“The updated policy applies to all asset classes of the New York State Common Retirement Fund and will eliminate the fund’s direct holdings in private prison companies,” Jennifer Freeman, director of communications for the Office of the State Comptroller, said in an emailed statement. “Because of the limited size of these holdings, imposing these restrictions will not negatively impact the fund.”
The size of the state’s investment is a drop in the bucket, as less than $10 million of the fund’s nearly $207 billion in assets is invested in prison companies. As of June, the fund owned shares of private prison operators The GEO Group, Inc. and CoreCivic valued at $5.8 million and $3.8 million, respectively.
The Geo Group expects full-year 2018 total revenue to be approximately $2.3 billion, and has a stock market capitalization of $3.28 billion. CoreCivic has annual revenues of $1.77 billion, and has a market capitalization of $2.9 billion.
The fund says it has restricted investments in private prisons since 1999, and that the state comptroller updated the list of companies subject to the restrictions in 2016.
Last year, New York City became the first major public pension system in the US to fully divest from private prison companies. New York City Comptroller Scott Stringer and the trustees of the New York City Pension Funds said they made the decision in response to allegations of human rights abuses within the private prison industry.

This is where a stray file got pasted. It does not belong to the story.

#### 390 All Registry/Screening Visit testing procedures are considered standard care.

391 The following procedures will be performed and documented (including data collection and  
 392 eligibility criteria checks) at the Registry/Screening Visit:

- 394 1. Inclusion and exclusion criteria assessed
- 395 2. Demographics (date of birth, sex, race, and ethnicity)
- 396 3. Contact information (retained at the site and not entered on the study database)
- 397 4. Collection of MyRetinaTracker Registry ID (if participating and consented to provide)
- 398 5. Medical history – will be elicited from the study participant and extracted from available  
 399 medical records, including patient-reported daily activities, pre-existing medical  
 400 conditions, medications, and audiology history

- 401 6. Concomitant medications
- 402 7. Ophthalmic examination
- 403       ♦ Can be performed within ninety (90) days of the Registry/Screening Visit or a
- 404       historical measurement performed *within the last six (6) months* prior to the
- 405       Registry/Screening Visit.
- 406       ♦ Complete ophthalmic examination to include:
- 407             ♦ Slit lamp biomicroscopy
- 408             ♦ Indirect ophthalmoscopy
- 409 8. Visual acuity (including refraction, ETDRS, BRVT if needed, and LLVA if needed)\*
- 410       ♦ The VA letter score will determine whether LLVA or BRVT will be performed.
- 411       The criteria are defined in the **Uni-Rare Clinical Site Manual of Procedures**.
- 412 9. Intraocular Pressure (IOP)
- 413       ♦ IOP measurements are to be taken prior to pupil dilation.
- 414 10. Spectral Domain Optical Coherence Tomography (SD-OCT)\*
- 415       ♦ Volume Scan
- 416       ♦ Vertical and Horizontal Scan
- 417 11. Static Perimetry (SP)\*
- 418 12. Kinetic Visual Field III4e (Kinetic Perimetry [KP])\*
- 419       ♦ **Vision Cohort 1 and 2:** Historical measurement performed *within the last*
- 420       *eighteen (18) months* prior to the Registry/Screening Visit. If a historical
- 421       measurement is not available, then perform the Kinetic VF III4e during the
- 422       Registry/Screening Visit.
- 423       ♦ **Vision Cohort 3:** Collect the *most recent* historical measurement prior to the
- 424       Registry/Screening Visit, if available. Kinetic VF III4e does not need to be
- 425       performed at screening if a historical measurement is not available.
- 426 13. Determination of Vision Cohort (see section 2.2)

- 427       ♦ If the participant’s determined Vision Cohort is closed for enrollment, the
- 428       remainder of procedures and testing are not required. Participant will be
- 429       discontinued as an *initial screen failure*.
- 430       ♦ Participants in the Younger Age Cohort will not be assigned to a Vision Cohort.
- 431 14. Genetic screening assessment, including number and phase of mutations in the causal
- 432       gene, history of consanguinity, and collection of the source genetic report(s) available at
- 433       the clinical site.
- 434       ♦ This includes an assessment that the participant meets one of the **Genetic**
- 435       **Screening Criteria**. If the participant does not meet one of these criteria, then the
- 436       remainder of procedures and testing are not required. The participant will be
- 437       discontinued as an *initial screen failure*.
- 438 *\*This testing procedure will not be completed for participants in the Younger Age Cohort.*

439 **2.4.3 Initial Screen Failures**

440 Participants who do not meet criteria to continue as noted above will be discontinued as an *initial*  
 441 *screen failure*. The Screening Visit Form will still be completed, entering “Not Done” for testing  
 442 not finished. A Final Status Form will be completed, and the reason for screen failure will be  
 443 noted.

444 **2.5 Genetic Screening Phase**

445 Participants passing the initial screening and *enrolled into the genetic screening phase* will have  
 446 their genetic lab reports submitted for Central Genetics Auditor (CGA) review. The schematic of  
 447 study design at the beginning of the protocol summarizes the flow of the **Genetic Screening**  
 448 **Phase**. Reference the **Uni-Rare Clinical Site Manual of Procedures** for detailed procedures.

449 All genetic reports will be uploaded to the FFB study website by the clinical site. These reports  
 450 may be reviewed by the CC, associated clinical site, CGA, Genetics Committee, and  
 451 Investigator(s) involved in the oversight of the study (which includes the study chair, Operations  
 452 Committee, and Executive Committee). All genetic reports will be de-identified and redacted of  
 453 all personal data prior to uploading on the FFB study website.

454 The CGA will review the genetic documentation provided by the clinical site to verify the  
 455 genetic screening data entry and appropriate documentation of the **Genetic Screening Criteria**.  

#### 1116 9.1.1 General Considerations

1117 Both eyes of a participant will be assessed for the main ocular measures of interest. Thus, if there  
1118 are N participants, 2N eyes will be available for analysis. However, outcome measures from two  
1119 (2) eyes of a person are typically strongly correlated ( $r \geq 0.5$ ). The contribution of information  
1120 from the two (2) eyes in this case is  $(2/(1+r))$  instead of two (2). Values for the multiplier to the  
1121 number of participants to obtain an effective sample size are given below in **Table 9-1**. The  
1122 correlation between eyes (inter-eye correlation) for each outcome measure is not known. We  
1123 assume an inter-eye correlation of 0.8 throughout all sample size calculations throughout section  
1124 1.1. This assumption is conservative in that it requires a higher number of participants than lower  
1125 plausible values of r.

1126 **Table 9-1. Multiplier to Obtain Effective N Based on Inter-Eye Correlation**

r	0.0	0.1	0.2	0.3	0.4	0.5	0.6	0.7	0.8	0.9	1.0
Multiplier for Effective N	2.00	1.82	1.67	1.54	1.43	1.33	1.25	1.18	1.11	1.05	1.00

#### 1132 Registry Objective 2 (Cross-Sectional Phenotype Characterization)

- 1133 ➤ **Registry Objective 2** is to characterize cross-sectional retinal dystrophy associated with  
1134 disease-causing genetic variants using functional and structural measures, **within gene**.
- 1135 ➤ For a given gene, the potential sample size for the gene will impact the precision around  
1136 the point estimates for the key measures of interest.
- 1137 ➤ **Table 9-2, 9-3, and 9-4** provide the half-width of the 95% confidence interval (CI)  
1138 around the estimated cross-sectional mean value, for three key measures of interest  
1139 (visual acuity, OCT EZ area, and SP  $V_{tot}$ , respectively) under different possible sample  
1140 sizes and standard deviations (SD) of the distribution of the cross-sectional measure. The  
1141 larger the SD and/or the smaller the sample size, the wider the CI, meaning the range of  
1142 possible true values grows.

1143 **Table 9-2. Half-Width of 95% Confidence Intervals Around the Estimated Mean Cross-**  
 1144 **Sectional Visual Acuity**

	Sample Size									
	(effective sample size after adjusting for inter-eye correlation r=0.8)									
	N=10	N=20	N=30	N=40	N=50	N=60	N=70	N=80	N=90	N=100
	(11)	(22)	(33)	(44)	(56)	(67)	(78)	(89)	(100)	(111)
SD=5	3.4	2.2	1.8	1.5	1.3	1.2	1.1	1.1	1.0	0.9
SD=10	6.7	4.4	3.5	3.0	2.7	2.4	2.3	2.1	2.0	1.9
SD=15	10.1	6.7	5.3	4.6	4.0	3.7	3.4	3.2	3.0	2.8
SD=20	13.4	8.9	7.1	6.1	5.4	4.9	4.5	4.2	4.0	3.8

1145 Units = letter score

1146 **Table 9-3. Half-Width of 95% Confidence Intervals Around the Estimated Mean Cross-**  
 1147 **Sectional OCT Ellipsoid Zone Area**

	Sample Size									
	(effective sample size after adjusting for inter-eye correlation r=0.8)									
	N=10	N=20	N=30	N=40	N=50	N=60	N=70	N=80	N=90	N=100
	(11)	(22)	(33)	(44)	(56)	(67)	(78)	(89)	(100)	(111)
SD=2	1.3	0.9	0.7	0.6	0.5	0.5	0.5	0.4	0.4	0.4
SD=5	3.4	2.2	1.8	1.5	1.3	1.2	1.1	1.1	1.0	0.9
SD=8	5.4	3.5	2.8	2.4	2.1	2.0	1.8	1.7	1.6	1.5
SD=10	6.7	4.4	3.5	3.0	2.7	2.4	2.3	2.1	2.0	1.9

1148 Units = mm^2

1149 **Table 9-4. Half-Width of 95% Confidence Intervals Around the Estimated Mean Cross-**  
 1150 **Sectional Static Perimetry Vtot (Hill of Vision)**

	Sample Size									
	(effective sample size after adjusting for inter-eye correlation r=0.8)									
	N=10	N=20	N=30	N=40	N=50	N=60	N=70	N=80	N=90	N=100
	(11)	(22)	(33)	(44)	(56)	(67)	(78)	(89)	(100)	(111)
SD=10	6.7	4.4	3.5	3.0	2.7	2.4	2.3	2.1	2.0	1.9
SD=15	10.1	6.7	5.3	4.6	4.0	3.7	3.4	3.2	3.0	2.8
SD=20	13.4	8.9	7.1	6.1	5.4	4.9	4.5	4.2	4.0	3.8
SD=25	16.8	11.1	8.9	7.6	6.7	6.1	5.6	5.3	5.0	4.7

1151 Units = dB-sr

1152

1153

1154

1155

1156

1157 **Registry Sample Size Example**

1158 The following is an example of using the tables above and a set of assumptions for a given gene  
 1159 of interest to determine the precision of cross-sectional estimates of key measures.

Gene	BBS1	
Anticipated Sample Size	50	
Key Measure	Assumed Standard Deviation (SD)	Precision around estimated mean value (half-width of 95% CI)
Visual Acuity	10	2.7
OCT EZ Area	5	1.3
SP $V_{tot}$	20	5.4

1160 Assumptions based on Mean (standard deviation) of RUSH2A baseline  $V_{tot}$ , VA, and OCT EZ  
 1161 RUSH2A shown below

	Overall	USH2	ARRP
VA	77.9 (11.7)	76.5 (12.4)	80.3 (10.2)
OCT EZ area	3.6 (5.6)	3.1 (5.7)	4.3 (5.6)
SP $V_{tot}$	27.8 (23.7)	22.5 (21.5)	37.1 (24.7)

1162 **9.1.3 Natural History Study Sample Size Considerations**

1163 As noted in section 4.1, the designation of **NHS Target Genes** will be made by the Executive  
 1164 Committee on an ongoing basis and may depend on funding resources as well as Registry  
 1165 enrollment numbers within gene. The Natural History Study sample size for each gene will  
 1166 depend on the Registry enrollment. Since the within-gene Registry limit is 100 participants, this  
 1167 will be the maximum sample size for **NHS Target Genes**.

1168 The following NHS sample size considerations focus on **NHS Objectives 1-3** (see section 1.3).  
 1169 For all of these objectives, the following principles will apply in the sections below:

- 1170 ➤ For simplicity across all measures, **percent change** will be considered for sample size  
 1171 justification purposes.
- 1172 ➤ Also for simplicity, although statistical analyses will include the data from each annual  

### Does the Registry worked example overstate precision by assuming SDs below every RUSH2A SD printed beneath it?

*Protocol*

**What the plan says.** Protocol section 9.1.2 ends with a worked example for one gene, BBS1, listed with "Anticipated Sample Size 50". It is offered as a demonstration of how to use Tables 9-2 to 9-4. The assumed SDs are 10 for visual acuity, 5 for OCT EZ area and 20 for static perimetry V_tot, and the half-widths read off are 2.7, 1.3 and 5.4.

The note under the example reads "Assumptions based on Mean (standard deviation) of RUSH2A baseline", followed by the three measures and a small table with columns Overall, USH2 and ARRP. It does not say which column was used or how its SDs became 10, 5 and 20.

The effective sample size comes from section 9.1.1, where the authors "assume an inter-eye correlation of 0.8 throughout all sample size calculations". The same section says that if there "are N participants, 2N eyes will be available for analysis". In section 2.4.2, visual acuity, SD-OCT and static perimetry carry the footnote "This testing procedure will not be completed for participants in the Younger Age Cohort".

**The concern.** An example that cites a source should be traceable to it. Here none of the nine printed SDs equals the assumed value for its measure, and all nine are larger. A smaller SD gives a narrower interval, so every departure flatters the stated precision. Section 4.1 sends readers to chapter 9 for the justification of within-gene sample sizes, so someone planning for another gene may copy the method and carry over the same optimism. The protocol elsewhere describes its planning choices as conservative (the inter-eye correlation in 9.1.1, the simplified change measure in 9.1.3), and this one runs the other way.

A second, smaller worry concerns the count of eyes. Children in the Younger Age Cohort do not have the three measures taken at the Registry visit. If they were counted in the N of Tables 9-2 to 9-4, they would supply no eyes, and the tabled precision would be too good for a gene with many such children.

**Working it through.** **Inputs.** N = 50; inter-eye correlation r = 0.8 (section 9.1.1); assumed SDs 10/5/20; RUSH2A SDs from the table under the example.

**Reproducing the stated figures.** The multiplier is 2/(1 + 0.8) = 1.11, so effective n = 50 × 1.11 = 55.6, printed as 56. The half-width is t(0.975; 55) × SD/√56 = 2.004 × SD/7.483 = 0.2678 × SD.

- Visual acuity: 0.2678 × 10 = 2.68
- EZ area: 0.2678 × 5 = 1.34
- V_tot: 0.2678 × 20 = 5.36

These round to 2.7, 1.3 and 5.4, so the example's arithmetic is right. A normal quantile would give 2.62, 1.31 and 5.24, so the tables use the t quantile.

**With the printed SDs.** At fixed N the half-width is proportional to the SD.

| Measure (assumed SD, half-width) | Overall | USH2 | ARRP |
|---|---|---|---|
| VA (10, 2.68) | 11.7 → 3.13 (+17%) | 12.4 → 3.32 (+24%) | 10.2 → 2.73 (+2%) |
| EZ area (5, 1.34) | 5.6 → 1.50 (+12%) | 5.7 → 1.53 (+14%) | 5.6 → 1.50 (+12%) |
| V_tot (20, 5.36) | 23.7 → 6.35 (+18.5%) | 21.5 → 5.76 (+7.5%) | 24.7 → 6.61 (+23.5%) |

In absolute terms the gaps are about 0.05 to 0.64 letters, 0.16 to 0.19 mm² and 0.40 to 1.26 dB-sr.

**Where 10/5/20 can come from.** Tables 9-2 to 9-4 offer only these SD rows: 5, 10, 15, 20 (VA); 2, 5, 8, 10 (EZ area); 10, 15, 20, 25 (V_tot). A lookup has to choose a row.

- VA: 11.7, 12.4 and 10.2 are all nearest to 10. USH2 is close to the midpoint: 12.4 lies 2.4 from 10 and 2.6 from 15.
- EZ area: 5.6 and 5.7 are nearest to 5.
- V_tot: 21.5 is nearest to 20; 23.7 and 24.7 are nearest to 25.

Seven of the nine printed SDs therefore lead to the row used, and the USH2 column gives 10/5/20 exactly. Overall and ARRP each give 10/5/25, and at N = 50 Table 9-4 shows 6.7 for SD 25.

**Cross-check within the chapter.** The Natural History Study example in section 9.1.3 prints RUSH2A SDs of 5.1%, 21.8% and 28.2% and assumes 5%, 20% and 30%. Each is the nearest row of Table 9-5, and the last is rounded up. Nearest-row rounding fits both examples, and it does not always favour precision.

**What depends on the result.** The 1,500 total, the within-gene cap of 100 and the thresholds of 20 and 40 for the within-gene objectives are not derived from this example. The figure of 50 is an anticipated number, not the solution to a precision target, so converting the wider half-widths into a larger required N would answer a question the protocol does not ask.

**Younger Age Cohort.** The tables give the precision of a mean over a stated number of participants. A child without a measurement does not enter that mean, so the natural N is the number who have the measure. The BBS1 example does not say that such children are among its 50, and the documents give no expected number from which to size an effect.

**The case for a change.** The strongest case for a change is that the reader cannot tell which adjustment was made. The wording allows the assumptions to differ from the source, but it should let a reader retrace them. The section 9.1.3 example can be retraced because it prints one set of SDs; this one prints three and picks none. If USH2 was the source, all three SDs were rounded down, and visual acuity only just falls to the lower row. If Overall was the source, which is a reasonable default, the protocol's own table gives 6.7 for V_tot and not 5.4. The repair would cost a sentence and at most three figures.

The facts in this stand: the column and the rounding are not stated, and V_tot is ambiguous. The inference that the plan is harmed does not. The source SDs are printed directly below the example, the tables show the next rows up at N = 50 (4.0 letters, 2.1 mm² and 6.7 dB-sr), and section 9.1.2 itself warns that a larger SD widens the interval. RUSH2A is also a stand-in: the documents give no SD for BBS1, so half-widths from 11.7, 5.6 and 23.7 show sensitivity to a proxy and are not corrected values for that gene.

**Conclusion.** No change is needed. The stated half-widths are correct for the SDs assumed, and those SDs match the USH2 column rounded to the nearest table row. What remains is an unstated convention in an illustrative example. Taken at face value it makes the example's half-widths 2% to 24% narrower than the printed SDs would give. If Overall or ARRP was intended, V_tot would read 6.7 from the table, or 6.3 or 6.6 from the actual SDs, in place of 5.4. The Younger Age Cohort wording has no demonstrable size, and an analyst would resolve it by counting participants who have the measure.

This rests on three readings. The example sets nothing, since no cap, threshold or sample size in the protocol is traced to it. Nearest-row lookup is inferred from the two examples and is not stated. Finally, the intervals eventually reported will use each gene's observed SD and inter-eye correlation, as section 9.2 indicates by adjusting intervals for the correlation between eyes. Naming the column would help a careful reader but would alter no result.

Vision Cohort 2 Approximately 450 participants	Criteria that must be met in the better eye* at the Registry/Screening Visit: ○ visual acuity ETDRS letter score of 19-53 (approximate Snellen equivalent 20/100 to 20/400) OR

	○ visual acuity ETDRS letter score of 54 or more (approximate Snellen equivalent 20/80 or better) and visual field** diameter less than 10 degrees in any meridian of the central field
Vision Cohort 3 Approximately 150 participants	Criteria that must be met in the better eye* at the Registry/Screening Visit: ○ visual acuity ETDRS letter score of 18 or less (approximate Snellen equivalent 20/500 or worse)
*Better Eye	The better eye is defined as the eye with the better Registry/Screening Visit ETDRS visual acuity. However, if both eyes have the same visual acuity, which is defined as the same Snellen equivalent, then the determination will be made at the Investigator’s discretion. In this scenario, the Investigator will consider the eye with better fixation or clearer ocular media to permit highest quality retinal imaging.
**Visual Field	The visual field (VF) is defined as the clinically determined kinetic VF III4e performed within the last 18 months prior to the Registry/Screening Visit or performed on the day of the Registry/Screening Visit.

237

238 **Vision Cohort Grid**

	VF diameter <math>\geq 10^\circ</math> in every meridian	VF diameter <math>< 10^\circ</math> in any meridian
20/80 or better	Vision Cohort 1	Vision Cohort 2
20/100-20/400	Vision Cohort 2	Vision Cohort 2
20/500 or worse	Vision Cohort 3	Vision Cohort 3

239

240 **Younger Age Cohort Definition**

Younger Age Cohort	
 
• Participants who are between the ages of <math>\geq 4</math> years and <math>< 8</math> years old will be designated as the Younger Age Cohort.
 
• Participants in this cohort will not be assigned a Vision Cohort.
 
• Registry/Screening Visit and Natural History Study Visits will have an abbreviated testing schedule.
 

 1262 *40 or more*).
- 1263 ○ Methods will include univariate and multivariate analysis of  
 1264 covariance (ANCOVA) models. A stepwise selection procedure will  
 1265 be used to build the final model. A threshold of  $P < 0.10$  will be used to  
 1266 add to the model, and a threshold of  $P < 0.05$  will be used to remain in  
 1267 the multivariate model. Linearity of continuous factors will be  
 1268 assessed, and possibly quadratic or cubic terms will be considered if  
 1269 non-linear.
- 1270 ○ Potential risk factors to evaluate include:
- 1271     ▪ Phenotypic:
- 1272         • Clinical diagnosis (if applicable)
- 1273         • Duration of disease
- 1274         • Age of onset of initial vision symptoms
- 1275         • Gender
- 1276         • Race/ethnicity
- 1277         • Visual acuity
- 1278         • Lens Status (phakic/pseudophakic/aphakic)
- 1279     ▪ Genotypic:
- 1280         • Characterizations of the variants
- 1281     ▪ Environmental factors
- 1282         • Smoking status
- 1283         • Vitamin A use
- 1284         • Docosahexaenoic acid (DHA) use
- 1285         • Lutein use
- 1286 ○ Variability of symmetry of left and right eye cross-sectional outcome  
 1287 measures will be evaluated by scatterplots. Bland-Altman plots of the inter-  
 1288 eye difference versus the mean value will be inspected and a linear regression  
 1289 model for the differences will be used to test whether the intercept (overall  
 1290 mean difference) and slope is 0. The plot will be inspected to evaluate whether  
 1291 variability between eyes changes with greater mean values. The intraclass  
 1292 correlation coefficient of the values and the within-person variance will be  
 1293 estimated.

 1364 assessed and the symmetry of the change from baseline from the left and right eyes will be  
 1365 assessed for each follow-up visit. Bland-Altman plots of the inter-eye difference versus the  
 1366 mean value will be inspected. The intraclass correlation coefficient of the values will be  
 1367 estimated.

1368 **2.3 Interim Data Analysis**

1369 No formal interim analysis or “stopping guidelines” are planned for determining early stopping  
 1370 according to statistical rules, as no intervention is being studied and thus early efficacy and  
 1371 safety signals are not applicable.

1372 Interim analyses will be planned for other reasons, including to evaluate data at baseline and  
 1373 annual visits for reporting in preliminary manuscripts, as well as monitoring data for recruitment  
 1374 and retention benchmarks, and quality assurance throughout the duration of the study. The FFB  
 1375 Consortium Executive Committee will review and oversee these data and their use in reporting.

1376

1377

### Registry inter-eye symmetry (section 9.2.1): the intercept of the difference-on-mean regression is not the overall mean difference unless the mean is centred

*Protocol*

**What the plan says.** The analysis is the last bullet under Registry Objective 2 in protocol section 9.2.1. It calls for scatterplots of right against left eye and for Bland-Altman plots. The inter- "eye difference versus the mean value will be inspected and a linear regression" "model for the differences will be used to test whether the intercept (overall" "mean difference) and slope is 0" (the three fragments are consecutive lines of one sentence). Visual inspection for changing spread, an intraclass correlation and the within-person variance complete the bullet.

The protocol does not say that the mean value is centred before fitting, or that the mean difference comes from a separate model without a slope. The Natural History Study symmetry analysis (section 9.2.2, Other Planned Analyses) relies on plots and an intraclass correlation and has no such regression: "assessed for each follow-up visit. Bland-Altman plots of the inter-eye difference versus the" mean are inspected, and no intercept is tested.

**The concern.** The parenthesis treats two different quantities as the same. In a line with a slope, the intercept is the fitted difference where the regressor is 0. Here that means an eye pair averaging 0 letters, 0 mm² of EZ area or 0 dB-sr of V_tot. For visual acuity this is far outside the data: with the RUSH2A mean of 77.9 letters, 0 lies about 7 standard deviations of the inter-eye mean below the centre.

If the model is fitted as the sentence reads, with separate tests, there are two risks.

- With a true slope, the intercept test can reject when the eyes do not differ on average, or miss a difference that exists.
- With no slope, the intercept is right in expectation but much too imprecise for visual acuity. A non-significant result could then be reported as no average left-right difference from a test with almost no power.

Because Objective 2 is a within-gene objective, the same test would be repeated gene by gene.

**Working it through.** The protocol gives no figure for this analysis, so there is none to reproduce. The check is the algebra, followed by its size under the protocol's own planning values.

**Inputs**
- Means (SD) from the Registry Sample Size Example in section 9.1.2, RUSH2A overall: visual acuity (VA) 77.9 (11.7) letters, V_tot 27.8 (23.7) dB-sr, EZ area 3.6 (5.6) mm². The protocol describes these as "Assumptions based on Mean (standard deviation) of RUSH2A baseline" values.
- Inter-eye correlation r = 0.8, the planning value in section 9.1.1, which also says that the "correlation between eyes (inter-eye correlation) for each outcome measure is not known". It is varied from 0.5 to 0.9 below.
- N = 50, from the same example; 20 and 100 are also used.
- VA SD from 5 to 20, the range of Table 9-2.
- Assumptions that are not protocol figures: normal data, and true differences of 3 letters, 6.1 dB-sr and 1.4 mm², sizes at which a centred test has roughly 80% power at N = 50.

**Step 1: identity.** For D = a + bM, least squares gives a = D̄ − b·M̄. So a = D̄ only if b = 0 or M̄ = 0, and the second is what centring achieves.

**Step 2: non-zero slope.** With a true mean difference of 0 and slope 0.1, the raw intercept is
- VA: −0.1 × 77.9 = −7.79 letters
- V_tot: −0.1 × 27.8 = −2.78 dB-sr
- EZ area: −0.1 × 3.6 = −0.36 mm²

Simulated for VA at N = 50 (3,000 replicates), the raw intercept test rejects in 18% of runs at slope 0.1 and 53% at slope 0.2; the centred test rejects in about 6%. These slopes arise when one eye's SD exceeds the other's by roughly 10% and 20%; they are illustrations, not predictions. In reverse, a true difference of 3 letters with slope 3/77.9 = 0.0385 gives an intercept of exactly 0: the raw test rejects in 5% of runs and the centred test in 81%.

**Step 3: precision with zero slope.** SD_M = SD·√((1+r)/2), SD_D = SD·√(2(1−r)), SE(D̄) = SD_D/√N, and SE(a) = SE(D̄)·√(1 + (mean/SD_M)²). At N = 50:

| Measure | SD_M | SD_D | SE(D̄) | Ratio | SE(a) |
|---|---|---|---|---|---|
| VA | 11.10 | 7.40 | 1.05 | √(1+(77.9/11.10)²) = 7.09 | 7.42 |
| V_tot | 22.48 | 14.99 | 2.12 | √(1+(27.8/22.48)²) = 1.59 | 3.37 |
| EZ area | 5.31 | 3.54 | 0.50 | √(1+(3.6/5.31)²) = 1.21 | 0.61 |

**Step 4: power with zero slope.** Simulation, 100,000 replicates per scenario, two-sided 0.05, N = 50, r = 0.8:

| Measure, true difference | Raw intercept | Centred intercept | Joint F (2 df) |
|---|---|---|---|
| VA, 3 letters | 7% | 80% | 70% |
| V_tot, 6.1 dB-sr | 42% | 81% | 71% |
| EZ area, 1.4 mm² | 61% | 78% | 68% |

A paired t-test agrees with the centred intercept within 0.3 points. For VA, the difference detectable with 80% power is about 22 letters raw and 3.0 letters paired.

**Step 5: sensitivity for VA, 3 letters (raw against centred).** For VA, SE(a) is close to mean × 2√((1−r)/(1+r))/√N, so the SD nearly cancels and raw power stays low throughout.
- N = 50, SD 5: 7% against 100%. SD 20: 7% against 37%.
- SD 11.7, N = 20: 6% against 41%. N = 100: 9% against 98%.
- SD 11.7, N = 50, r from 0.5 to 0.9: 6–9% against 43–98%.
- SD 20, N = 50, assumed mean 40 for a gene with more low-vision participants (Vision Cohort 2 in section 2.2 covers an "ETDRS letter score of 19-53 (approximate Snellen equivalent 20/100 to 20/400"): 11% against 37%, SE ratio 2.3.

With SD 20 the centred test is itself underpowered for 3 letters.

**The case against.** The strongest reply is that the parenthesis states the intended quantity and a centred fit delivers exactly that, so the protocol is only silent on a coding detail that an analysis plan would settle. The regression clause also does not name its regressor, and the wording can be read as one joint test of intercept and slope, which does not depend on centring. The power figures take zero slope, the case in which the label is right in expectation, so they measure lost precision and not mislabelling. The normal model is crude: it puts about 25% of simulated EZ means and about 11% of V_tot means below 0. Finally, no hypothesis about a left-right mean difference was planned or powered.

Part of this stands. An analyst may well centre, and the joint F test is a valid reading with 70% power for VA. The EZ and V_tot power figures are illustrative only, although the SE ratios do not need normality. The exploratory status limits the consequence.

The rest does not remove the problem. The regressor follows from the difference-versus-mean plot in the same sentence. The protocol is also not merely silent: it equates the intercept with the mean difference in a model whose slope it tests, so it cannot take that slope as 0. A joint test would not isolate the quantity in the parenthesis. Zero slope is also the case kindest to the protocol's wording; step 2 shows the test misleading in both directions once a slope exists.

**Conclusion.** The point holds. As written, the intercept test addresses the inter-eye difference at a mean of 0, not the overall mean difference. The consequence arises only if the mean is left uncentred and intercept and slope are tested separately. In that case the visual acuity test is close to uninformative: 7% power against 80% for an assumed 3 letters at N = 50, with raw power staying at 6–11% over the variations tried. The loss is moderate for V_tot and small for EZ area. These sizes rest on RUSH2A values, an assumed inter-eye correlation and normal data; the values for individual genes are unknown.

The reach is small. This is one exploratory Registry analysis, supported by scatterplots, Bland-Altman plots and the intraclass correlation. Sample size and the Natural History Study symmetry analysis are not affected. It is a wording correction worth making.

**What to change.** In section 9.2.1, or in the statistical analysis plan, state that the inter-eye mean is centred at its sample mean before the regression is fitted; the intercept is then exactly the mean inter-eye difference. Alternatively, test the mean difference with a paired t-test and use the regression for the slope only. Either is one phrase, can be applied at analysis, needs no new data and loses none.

A 2016 audit from the US Justice Department’s Office of the Inspector General found that private prisons have far higher rates of security and safety incidents per capita than comparable public institutions. Private prison companies also operate private immigration detention centers, where as many as 65% of Immigration and Customs Enforcement (ICE) detainees are held, according to Stringer’s office.
Earlier this year, a bill was introduced in the New York state legislature that would prohibit the state’s pension fund from investing in stocks, securities, or other obligations of any for-profit institution that manages prisons. The bill would require the state comptroller to divest any stocks of prison companies, whether they are owned directly, or held through separate accounts or commingled funds.